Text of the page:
Charity Smith works for more community awareness for MPS
May 15 of every year is MPS awareness day and, for the third year, the City of Allegan will light up the Second Street bridge with purple to raise awareness for mucopolysaccharide.
MPS is a group of genetic diseases, where those effected cannot break down waste materials stored in cells, due to their body not being able to produce the enzymes necessary. There are seven different forms of MPS. At this time there are no cures for any of the diseases.
Charity Smith of Allegan has seen this disease firsthand. Her daughter, Aleyah, was diagnosed with one of the seven diseases at 11 months. Aleyah has Hurler Syndrome, a terminal disease; those who go untreated typically have a life span of just 10 years.
She was not immediately diagnosed; at the time, MPS was not something that was checked in newborn screenings, it was not until Smith brought in Aleyah for a checkup for a bump on her back that a doctor found the disease.
“If it wasn't for this specialist knowing of MPS and how it affects kids we may have never known or caught it in time,” Smith said.
Aleyah was then admitted to Helen Devos Children’s Hospital, in Grand Rapids, where she was put through extensive chemotherapy to prepare her for a cord blood transplant.
“This was not a cure for her, but we knew it was the best choice to help her survive in hopes we find a cure one day,” Smith said.
Aleyah is now 8 and Smith has begun fighting for more awareness for MPS. Recently MPS was added to the screening process for newborns, something that will help diagnose the disease early, giving doctors the chance to save lives before it is too late.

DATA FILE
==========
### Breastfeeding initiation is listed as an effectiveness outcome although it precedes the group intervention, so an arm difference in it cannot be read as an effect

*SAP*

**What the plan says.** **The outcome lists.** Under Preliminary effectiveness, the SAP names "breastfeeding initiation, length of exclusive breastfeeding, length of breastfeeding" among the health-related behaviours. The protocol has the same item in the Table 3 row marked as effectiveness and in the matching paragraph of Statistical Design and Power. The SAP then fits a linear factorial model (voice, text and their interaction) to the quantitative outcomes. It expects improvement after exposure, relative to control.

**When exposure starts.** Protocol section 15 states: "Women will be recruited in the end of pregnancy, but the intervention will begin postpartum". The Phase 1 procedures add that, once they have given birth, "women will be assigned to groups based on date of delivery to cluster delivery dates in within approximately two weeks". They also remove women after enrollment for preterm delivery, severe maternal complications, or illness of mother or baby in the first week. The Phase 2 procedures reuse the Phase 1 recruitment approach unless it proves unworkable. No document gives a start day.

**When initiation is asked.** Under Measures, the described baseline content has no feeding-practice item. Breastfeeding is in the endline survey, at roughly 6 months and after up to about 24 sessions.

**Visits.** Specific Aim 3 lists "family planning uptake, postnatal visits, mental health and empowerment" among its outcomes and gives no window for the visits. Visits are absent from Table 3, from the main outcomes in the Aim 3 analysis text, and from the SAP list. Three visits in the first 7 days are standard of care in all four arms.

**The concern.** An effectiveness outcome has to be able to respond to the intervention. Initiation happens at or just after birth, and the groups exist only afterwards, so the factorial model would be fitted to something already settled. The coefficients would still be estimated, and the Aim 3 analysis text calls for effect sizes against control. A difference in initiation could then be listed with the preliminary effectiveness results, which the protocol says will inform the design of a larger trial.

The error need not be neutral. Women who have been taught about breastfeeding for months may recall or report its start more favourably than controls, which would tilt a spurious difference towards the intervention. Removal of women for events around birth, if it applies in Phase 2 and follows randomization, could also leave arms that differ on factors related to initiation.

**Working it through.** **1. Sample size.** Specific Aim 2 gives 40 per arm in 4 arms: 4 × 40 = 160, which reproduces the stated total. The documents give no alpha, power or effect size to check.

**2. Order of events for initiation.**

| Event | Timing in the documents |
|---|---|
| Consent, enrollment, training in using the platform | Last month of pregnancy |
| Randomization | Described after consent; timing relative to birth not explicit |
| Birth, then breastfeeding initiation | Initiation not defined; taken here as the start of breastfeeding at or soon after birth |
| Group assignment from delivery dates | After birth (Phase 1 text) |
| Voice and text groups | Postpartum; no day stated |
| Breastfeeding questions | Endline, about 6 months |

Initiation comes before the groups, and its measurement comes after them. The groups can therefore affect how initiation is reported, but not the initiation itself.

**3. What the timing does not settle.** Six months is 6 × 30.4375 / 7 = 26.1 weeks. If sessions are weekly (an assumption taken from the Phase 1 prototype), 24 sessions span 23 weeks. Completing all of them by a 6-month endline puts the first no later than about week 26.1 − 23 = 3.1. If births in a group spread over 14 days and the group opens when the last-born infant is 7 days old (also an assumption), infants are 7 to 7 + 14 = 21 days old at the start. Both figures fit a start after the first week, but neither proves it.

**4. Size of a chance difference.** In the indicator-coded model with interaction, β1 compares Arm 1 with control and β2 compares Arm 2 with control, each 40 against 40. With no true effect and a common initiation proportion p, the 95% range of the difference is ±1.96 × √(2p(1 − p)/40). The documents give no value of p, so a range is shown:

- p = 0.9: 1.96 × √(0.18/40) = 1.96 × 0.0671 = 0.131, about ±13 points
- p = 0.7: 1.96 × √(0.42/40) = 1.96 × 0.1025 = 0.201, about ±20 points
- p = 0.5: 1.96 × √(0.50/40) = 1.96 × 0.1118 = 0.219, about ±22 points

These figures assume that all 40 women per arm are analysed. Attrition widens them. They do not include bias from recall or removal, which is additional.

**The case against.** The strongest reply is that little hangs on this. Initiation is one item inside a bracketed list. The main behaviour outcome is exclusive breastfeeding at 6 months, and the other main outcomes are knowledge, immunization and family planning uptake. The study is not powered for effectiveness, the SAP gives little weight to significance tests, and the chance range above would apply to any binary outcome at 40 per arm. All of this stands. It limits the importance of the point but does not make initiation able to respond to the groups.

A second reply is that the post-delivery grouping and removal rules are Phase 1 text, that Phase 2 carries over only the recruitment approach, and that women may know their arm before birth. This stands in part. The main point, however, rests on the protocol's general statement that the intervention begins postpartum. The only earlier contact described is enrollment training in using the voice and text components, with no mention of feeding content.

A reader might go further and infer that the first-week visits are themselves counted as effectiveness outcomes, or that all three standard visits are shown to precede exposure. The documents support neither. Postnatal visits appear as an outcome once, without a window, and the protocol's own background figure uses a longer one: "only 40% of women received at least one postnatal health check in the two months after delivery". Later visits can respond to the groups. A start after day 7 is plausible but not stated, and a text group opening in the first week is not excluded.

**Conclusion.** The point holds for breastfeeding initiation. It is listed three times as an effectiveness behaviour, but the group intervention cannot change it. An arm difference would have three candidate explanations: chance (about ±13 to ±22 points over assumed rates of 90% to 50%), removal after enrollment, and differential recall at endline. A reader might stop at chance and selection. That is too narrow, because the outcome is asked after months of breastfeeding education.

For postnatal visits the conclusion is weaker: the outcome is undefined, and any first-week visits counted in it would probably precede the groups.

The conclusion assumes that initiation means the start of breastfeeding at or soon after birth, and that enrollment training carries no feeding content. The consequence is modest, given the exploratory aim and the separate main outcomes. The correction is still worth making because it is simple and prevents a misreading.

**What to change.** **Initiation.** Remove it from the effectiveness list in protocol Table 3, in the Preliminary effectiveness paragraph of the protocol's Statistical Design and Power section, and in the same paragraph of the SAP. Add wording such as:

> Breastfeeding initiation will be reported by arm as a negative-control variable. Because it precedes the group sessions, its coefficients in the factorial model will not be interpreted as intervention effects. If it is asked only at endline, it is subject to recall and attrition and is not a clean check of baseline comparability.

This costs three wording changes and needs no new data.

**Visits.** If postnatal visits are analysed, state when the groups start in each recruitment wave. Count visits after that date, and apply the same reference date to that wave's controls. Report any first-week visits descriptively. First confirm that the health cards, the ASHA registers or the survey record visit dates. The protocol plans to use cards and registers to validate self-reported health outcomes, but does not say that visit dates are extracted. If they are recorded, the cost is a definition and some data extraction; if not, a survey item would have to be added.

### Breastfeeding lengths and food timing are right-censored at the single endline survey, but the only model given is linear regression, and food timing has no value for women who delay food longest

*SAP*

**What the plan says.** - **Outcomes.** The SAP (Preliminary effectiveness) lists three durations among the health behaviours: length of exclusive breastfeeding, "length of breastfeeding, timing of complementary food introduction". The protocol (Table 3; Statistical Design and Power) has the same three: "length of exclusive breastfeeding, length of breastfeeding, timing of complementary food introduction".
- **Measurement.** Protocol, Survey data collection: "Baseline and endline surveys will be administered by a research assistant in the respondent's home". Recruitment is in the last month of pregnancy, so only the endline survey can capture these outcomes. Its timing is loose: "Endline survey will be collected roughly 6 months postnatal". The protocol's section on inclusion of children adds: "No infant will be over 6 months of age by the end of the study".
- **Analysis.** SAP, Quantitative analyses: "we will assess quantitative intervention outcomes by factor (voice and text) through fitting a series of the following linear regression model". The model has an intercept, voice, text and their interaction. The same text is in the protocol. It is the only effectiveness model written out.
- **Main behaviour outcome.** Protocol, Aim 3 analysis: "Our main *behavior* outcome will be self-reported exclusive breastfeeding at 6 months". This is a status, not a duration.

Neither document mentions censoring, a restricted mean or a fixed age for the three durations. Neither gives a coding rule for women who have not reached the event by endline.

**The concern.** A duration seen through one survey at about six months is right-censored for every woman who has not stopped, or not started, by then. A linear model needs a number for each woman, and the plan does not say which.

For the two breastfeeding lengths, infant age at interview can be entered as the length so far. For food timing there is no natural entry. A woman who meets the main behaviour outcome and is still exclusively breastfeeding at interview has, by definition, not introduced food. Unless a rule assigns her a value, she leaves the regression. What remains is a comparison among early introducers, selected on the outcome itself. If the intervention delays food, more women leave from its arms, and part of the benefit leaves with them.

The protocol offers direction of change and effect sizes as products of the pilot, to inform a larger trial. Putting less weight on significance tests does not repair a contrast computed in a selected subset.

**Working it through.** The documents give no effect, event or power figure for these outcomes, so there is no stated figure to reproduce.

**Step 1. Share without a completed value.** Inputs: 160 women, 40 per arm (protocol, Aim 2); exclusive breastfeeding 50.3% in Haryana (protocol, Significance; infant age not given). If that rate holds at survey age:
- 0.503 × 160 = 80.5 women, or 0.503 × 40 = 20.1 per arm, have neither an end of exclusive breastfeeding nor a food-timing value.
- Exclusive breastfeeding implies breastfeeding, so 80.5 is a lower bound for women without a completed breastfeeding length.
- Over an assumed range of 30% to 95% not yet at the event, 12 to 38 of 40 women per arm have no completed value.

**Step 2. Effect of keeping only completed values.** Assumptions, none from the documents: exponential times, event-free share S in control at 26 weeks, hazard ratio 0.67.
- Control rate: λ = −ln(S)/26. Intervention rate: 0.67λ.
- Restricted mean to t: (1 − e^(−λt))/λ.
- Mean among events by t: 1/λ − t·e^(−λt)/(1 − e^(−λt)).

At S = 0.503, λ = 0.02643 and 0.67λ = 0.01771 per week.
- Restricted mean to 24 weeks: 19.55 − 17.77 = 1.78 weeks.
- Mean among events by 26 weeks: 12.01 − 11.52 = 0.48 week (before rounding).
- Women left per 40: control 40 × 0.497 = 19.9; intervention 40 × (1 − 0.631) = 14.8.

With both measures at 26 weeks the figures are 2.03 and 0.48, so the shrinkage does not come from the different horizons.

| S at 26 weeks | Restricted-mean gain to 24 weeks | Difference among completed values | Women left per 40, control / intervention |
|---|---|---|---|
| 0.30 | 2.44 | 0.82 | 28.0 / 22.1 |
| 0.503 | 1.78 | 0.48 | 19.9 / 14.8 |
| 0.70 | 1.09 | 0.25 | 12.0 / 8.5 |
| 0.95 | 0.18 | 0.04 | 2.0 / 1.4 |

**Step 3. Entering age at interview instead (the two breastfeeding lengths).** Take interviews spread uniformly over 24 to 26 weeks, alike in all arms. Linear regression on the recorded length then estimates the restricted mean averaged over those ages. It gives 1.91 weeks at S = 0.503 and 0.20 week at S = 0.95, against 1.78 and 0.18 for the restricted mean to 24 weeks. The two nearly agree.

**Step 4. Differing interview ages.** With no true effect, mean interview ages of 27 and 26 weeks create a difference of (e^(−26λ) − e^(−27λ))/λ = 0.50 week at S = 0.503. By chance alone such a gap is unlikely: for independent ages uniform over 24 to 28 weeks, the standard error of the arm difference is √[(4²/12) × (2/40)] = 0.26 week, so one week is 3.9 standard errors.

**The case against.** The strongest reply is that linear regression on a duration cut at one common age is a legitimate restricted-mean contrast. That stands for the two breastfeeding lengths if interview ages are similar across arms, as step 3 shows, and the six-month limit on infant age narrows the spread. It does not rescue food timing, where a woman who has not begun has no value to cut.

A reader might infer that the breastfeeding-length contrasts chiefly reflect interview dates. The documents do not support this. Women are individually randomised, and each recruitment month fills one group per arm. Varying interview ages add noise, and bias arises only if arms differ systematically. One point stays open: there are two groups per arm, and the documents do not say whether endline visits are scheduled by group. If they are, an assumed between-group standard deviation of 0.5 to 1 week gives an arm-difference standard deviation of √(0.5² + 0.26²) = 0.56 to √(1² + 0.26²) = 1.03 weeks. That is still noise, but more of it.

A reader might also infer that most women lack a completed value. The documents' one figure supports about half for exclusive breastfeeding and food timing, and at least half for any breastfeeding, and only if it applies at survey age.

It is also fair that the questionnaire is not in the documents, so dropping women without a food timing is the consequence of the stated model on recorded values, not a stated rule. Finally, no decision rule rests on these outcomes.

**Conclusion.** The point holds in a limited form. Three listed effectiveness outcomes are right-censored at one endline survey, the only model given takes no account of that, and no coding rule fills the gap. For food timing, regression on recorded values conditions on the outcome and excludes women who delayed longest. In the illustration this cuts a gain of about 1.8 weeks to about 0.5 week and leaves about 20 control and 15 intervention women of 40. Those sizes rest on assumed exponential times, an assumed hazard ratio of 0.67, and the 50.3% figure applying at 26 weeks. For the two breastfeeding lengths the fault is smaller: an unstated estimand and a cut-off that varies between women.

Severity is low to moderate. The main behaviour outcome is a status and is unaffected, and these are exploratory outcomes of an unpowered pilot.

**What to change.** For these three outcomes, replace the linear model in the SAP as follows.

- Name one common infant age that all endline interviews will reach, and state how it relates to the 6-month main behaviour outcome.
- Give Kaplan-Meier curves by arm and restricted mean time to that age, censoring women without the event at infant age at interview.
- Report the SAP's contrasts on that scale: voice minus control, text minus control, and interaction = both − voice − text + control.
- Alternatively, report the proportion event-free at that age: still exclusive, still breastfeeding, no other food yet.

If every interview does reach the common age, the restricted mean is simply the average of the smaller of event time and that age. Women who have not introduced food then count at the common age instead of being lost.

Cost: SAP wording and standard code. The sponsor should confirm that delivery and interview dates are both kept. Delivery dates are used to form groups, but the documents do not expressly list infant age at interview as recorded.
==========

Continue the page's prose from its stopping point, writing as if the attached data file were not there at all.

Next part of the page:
Aleyah’s doctor, Dr. Ulrich Duffner, of Grand Rapids, spearheaded the effort to get MPS added to the screenings. Smith wrote this on Aleyah’s Facebook page, Aleyah Strong, “Now many babies and families will get the treatments faster with being diagnosed earlier. Which in return can help halt the damage this disease can cause within a short amount of time.”
Smith will spend this year’s awareness day handing out purple snacks and bracelets to Aleyah’s class, as well as encouraging others to spread the word on social media by using #MPSAwarenessDay2018.
Other families, throughout the United States have started putting on large events, such as golf fundraisers, bowling, walks and other events, in an attempt to both raise awareness and money for research. That’s something Smith says she sees in her future.
To donate to help find a cure for MPS, go to mpssociety.org. Stay up to date on Aleyah’s journey by following her Facebook page, Aleyah Strong.
Contact Nicklas Grifhorst at (269) 673-5534.